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UCLA cityLab’s Dana Cuff on Los Angeles and Architecture

From her introduction to iconic design as a child, Dana Cuff’s Los Angeles life has been bracketed by stellar architecture. Among early sightings-- Gregory Ain’s Mar Vista Tract. You can see its philosophical traces in some of the projects that Cuff generates and nurtures today as Director of cityLab at UCLA. Cuff founded the institution in 2006 to focus on the challenges facing our 21st century metropolis.

But, Cuff’s first memorable moment in architecture is rooted in an ordinary childhood activity. And, that’s where we begin this interview Cuff about her Los Angeles firsts, lasts, and favorites, in honor of her recognition as the 2015 AIA|LA Presidential Honoree for Community Contribution award.
 
Celebrate Dana at the 2015 AIA|LA Design Awards, Thursday, October 29, 2015. Purchase tickets here

AIA|LA: What was the first Los Angeles building (and relevant architect) to influence you?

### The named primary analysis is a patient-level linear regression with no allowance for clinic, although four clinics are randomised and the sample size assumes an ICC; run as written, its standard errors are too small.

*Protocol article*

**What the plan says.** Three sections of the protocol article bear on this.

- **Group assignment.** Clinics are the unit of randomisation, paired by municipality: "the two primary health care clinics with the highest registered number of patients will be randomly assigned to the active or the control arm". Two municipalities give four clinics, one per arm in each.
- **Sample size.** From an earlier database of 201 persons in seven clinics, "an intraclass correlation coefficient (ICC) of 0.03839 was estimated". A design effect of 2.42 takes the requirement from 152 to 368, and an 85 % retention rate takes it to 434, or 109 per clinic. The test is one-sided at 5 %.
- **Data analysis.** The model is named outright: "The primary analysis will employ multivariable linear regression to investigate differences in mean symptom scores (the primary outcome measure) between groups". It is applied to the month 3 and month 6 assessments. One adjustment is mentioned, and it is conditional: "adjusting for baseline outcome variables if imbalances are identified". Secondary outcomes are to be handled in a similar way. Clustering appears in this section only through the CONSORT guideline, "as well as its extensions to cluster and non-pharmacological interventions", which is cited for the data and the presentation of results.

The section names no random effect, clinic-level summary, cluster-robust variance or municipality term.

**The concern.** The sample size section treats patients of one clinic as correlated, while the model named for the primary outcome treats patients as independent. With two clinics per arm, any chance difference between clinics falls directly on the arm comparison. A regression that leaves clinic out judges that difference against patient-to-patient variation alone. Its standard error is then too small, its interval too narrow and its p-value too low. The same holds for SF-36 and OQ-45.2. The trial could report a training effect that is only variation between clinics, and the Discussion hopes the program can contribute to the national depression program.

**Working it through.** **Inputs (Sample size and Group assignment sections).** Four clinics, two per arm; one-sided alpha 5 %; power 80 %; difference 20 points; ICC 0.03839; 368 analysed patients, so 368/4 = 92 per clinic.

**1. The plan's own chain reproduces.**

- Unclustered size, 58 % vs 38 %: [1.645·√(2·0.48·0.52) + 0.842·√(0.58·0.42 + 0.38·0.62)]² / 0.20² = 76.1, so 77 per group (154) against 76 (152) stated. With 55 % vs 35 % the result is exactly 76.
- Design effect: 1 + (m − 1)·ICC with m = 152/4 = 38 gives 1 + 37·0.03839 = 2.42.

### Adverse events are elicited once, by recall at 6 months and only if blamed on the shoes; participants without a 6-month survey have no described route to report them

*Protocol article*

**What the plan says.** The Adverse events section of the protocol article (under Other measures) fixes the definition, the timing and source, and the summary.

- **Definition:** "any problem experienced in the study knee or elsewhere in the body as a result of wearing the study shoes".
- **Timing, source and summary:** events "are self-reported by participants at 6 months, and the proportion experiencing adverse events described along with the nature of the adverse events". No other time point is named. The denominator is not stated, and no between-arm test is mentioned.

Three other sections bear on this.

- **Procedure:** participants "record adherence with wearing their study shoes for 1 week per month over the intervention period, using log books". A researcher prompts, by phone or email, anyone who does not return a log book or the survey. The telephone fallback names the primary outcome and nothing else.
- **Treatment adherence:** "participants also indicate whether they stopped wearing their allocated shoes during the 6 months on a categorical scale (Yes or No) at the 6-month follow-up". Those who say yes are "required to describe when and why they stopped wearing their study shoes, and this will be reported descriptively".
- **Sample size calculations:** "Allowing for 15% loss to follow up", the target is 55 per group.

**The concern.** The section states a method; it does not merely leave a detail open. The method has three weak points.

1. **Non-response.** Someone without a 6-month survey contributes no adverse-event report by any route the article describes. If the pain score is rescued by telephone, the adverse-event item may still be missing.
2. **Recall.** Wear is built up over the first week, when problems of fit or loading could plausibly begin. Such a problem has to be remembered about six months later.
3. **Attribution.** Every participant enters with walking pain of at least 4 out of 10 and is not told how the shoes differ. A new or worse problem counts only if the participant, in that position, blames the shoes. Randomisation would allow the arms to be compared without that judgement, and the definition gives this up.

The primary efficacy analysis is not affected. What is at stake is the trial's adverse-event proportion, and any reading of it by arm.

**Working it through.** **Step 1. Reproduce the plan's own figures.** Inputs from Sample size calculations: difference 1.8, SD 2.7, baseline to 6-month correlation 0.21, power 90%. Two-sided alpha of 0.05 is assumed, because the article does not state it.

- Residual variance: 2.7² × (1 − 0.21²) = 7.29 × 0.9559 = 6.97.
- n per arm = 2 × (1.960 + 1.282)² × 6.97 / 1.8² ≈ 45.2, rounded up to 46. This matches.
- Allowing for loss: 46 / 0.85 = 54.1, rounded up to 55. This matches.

Dana Cuff:
The Bullocks Wilshire ([designed] by the Parkinsons) is the first building I remember seeing in Los Angeles when I was a kid and we would come into the city to shop for school clothes. 
It seemed so sophisticated and grand. Soon after I saw the Ain houses in Mar Vista, where I realized for the first time what a difference architecture could make even to the most everyday buildings.

Name a Los Angeles person, place, or thing that inspires you today and tell us why (as briefly or in as great detail as you wish).
Having just seen the Frank Gehry retrospective at LACMA, I have to say that it is incredibly inspiring to see such abundant evidence of a prolific, creative career that spans more than fifty years already and demonstrates that Frank has yet more to offer — in Santa Monica, on Sunset Boulevard, and now the LA River. 

Favorite book or website/blog or Instagram feed?
Here’s what is on my reading table at the moment: Felipe Correa and Carlos Garciavelez Alfaro's Mexico City: Between Geometry and Geography, Lisa Lowe’s Intimacy of Four Continents, and Elena Ferrante’s My Brilliant Friend. Each takes space, culture, and history to be definitively entwined.

What's the thing you'd most like to change about Los Angeles in the future?
I’d like to increase opportunities to build well-designed affordable housing, starting with backyard homes like the cityLAB BIHOME prototype.

What should never change in this city?
In Los Angeles, what should never change is the completely free and open access to our most desirable space: the beach. 

Where is your favorite place to go in LA?
Right now, I like to go to an Expo line station and ride into downtown, walk to dinner, and look at this whole new LA that is unfolding.


Last updated: 26-Oct-2015 11:57 AM
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